People thrown into an unexpected and desperate situation discover their capacity for love and responsibility. A young Englishman, George Hogg, comes to lead sixty orphaned boys on a journey of over 500 perilous miles across the snow-bound Liu Pan Shan mountains to safety on the edge of the Mongolian desert. And how, in doing so, he comes to understand the meaning of courage. During his journey, Hogg learns to rely on the support of Chen, the leader of a Chinese communist partisan group who becomes his closest friend. He soon finds himself falling in love with Lee, a recklessly brave Australian nurse whom war has turned into an unsentimental healer on horseback. Along the way Hogg befriends Madame Wang, an aristocratic survivor who has also been displaced by war, who helps the young Englishman, his friends and their sixty war orphans make their way across mountain and desert regions to a place of safety near the western end of the Great Wall of China.Written by
When Hogg photographs the Japanese soldiers rounding up the Chinese civilians from the first floor window overlooking the scene, many of the shots, and the black & white prints later produced by the Japanese officer are clearly taken with a telephoto lens. Hogg's range finder 35mm camera was not fitted with a telephoto lens. See more »
So the posters have Chow Yun Fat's mug splattered in the center and given top billing. However, this is actually Jonathan Rhys Meyers' vehicle as he plays the central character of George Hogg, an Associated Press reporter who smuggles himself into Nanjing pre-WWII and witnessed the atrocities of the invading Japanese army. Inspired by a true story, this is about the life of Hogg as he takes it upon himself to do whatever he can to save a group of orphans he gets set up and acquainted with.
What of Chow? His Chen Hansheng, a communist fighting against the Japanese, gets relegated to supporting appearances, to give us some brief history lessons on the uneasy alliance between the communists and Chiang Kai-shek's Nationalists, as they only link up with each other to fight a common enemy when it conveniences both parties. You would come to think that, from the trailers, this is gonna be quite an action packed movie with Chow leading his group of merry men to do battle against the Japanese, but the movie employs a "fight another day" stance, and the central plot has nothing to do with that too.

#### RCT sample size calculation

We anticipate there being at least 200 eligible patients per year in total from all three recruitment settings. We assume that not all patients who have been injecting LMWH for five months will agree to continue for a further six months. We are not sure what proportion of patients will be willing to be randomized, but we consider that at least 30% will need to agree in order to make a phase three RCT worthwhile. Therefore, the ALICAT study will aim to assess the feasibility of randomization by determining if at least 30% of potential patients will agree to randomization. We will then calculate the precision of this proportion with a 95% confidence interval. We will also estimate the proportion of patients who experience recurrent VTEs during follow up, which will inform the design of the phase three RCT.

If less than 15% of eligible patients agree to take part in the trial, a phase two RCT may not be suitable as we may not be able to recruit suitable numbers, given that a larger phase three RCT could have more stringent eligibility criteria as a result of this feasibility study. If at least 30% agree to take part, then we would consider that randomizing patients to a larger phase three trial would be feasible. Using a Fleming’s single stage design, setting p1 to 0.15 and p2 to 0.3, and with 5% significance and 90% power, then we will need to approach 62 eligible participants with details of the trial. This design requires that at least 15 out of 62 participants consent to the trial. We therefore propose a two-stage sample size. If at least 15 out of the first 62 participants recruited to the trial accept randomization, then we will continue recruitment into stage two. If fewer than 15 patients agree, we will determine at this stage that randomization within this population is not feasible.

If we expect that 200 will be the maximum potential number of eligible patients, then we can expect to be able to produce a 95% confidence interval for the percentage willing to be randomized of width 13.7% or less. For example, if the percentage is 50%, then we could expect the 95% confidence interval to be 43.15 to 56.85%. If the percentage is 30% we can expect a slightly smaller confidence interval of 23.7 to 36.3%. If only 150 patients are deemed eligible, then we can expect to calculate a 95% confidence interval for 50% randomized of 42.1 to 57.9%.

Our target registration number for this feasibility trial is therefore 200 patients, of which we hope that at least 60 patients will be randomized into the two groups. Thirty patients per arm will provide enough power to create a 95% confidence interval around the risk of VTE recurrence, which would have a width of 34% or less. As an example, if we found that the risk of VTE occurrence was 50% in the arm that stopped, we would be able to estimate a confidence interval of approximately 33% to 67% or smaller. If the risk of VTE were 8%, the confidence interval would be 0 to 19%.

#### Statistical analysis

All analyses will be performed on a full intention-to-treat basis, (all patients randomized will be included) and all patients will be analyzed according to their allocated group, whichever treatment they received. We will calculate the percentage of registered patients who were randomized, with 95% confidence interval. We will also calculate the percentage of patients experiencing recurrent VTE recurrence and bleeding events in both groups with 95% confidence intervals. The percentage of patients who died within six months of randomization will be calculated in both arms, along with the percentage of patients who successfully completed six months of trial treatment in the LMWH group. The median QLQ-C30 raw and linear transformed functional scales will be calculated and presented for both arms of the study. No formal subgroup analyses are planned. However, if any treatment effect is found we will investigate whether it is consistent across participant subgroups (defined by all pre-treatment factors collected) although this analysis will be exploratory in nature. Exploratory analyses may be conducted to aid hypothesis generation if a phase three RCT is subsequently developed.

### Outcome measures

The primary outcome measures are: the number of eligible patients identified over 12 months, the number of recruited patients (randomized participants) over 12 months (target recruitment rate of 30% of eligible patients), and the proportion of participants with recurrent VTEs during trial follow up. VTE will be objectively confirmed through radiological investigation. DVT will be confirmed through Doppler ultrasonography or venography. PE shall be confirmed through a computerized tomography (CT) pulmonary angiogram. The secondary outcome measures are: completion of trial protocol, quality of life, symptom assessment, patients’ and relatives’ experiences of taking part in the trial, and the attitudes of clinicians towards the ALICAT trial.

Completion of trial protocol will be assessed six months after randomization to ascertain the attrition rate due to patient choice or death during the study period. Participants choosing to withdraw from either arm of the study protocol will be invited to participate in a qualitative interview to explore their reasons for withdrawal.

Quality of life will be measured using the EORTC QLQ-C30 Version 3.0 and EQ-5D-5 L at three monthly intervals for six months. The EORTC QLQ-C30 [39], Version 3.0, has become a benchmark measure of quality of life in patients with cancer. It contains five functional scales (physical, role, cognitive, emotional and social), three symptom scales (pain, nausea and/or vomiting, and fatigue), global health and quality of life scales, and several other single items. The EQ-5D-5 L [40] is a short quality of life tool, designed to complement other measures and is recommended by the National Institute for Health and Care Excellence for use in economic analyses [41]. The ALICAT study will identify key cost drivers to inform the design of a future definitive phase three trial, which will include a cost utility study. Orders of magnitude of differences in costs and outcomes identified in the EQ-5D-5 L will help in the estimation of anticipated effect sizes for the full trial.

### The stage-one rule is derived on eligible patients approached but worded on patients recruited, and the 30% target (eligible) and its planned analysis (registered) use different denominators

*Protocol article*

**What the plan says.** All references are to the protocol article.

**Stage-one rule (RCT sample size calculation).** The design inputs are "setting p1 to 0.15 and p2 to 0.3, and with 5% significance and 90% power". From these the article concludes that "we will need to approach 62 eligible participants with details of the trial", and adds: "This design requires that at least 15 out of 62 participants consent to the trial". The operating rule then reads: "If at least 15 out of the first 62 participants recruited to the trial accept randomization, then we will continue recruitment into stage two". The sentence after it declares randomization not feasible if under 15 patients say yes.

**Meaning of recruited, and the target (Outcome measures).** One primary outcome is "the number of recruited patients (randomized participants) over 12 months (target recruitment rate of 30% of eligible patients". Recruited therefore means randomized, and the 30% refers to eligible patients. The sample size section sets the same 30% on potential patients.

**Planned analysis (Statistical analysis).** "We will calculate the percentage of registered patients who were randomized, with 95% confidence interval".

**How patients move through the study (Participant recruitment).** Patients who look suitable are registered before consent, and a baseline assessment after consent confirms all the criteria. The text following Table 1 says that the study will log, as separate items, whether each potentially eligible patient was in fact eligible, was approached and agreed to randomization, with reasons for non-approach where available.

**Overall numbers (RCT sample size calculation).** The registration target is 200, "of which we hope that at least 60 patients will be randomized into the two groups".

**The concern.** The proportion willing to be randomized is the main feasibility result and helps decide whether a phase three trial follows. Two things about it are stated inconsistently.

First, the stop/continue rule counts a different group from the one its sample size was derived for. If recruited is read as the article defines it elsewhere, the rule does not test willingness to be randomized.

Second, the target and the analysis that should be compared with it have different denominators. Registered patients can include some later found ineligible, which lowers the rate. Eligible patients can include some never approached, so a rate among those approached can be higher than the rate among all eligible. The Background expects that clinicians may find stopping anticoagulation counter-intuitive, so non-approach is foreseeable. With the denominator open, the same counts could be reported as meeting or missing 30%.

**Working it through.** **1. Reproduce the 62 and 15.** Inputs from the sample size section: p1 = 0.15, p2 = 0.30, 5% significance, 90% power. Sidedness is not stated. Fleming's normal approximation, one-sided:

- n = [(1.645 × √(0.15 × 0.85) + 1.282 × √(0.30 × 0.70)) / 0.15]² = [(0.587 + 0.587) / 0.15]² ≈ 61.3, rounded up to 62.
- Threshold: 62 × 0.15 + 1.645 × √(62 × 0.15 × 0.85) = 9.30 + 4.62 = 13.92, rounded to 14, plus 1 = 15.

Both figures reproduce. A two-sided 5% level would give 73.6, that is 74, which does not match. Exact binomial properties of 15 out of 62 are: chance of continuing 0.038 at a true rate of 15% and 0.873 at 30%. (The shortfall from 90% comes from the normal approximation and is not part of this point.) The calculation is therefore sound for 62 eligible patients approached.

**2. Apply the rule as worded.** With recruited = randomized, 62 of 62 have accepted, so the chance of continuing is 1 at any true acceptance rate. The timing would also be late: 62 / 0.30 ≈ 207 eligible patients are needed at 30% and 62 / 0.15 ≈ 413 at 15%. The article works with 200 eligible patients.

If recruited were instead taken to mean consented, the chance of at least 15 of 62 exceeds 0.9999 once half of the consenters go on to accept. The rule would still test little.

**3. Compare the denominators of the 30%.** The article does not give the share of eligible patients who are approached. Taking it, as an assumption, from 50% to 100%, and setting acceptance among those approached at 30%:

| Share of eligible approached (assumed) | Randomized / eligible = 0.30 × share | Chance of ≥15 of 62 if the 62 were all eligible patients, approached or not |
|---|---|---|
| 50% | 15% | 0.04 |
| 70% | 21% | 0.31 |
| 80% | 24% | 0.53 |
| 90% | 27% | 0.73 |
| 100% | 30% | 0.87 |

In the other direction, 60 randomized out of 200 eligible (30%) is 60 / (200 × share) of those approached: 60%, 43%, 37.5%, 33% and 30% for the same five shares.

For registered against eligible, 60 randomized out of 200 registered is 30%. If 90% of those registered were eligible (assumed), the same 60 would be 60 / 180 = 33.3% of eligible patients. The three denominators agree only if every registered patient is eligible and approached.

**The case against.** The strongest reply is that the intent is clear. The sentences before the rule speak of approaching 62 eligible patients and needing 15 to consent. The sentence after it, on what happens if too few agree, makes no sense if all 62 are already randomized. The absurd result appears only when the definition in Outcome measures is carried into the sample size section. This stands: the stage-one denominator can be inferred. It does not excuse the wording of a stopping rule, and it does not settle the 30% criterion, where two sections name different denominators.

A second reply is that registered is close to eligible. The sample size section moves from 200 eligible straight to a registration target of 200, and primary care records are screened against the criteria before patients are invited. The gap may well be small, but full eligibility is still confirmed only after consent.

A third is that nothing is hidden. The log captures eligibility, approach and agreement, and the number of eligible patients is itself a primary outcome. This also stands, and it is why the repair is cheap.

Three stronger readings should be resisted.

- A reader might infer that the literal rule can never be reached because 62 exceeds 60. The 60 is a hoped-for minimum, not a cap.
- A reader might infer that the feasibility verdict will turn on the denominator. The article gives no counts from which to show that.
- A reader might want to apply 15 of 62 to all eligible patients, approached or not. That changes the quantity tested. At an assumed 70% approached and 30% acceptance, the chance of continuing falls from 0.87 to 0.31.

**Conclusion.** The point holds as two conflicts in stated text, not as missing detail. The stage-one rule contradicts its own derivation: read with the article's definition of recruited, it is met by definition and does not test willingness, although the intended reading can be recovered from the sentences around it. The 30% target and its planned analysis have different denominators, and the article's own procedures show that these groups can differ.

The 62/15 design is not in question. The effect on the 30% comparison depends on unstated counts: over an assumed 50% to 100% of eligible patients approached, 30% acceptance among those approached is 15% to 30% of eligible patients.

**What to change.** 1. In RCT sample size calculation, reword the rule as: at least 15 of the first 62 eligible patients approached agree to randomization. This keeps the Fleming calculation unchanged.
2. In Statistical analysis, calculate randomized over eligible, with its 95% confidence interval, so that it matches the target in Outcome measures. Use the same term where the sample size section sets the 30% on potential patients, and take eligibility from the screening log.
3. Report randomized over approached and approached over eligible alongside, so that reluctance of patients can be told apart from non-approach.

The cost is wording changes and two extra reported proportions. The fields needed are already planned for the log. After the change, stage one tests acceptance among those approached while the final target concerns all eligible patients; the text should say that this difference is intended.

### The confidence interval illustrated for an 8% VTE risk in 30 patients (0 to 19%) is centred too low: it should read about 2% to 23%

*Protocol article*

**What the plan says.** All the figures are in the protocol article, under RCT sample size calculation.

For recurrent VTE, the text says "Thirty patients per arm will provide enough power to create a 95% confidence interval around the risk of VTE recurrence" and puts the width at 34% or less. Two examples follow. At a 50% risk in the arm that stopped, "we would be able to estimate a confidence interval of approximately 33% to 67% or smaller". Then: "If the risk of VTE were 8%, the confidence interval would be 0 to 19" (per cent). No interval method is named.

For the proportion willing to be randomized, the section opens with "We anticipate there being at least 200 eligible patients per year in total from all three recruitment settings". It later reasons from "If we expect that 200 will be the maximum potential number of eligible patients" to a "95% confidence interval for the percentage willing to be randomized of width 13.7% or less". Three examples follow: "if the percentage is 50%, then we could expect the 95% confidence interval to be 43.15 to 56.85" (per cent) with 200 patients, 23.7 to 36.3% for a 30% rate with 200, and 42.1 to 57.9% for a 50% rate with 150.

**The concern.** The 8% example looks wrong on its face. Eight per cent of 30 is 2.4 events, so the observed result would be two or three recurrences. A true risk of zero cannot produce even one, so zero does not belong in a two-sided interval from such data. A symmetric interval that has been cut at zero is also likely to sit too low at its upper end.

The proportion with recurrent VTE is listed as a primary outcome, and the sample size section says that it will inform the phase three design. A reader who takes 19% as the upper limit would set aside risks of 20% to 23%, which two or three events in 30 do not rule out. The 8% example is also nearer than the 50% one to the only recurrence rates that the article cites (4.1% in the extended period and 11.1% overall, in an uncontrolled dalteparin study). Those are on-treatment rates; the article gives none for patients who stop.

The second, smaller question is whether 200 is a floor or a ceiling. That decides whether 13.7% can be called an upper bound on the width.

And pairing up in the same movie after their Crouching Tiger, Hidden Dragon stint is Michelle Yeoh, only this time, they don't get to share any scene together, and worse, Yeoh's role as a rich merchant Mrs Wang gets severely diminished. No doubt it is clear that the prospects of uniting Chow and Yeoh together would bring in curious crowds who can't wait to savour the opportune moment, but alas they happen to be just the side dishes.
Jonathan Rhys Meyers, joined by Radha Mitchell, fresh from her battle with a beastly crocodile, takes on leading man status, as the reporter who finds himself thrusts into Huang Shi, and into the enclave of 60 male orphans, living in filth, and without hope. Strongly encouraged to stay behind and take care of them, he becomes the reluctant and unwilling teacher, but slowly wins over the hearts and trust of the children, and hence begins a fairy tale like environment that seemingly is remotely away from the war in China, except for the enemy planes flying overhead serving as a reminder.
However, it's soon that they find themselves between a rock and a hard place, with the Japanese inching closer, and the Nationalists wanting to possess their land for their use, as well as to conscript those boys into warfare. Not wanting that to happen, Hogg packs them all up, and so begins the journey proper as per what the title says.
The events that unfold are just plain sailing without any tension involved, nor any excitement built up. It just flat-lines its way through beautiful environments of mountains and plains, coupled with treacherous snows and sandstorms, but otherwise, it seemed that their 1000km trek looked quite peanuts. What's more amusing here though is how the Chinese cast look so much more comfortable speaking English - I thought Chow has improved by leaps and bounds, but Meyers and Mitchell really sounded very off in their Mandarin diction, that you'll find it quite ridiculous that the parties they speak to, can understand them totally. Brownie points have to be given for their courage to speak, and give the language a go, though again it could be playing to character as one cannot master the language in such a short period of time.
At the end of the day, this played out more like a simple account of an event that had happened (of course again with artistic license taken), and the documentary-styled interview segments at the end while the end credits play, affirmed what happened and gave us some insights into Hogg's character, much more that what the film had portrayed. While the alternate title might seem to involve the Children quite a bit, only a few were given names and faces, and even fewer given personalities. Similar to movies like Schindler's List and Hotel Rwanda where the ability of one man helped save many, but this one lacked that crucial emotional punch.
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